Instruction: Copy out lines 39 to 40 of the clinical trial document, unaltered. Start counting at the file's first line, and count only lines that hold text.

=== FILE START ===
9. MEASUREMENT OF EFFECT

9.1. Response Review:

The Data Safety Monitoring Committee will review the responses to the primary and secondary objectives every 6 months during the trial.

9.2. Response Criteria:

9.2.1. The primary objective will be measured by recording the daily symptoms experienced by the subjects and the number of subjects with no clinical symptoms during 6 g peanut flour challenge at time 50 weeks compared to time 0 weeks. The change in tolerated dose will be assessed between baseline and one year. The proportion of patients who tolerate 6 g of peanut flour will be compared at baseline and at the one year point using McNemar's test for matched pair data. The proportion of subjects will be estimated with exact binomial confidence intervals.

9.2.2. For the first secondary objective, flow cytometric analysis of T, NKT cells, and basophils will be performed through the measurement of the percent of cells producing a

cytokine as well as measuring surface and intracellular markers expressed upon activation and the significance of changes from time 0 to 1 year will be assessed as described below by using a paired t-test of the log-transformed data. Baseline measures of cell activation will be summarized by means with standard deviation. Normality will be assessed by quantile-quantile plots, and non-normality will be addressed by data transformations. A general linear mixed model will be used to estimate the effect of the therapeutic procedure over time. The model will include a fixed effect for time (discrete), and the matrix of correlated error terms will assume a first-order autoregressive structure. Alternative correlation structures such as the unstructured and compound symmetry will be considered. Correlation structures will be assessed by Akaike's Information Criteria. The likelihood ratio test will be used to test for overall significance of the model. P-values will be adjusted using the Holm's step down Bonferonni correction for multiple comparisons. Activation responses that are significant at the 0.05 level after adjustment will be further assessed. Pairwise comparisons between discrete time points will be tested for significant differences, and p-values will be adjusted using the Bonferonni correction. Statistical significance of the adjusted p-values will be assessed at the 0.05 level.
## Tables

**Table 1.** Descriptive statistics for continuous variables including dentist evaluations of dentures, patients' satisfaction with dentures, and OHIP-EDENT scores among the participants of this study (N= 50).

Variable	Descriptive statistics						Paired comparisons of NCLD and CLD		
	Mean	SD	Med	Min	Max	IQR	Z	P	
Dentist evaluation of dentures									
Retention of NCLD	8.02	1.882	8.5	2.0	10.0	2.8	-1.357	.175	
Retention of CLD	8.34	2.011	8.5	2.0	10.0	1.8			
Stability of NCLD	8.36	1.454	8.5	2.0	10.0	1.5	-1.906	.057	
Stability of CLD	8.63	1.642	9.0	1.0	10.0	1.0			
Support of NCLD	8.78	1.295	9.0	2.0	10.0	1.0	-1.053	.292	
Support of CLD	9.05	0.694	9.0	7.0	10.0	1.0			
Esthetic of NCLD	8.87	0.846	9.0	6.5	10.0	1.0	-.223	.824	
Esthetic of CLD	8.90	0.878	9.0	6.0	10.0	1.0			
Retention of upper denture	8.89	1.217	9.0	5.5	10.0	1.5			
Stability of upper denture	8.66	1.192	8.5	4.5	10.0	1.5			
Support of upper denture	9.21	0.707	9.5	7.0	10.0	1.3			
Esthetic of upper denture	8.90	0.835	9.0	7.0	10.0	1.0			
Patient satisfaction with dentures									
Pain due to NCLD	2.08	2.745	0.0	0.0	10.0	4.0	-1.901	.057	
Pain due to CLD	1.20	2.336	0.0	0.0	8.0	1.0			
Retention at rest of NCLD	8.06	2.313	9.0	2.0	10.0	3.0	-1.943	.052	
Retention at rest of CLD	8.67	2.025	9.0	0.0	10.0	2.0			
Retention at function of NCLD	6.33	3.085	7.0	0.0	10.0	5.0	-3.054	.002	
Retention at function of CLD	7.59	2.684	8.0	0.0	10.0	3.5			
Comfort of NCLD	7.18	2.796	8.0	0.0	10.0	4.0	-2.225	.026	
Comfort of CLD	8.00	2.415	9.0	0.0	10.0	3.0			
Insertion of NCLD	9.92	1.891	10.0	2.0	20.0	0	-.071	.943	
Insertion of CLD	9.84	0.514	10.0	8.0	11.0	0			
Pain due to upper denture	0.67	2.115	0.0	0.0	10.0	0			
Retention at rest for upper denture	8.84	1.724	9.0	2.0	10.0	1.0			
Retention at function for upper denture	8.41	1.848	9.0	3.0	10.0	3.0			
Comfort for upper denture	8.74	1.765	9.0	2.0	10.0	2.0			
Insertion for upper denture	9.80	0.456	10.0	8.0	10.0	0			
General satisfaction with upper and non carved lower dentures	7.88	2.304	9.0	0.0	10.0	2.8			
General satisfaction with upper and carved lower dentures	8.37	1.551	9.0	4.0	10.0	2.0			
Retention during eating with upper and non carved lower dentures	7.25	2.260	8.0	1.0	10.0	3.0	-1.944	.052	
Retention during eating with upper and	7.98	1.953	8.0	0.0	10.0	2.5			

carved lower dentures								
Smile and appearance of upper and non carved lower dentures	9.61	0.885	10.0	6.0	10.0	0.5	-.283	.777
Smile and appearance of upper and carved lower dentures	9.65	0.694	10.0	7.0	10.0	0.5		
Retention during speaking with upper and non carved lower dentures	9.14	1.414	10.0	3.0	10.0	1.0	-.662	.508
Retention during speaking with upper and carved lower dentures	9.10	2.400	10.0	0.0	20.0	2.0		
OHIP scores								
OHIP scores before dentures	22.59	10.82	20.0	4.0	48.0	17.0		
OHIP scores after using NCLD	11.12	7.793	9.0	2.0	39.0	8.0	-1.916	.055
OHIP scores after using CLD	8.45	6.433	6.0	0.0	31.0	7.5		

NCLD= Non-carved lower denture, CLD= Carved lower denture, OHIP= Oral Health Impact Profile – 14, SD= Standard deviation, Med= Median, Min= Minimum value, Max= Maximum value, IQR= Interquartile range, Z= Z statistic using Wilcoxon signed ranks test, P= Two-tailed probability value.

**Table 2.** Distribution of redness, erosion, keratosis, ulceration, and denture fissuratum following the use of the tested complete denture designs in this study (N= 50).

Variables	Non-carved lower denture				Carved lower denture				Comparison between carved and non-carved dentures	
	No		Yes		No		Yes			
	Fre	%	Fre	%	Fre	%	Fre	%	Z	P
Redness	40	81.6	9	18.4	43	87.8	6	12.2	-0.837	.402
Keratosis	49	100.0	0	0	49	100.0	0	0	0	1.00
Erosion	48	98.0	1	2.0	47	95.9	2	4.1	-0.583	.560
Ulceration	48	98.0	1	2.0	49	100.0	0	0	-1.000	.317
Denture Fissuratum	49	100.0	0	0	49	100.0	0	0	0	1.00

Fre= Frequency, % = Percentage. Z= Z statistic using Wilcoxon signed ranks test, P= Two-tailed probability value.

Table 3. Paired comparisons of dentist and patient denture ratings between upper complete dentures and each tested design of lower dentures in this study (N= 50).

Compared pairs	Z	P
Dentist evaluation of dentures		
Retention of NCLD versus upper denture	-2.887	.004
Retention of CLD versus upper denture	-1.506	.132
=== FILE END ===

Comfort for upper denture	8.74	1.765	9.0	2.0	10.0	2.0			
Insertion for upper denture	9.80	0.456	10.0	8.0	10.0	0			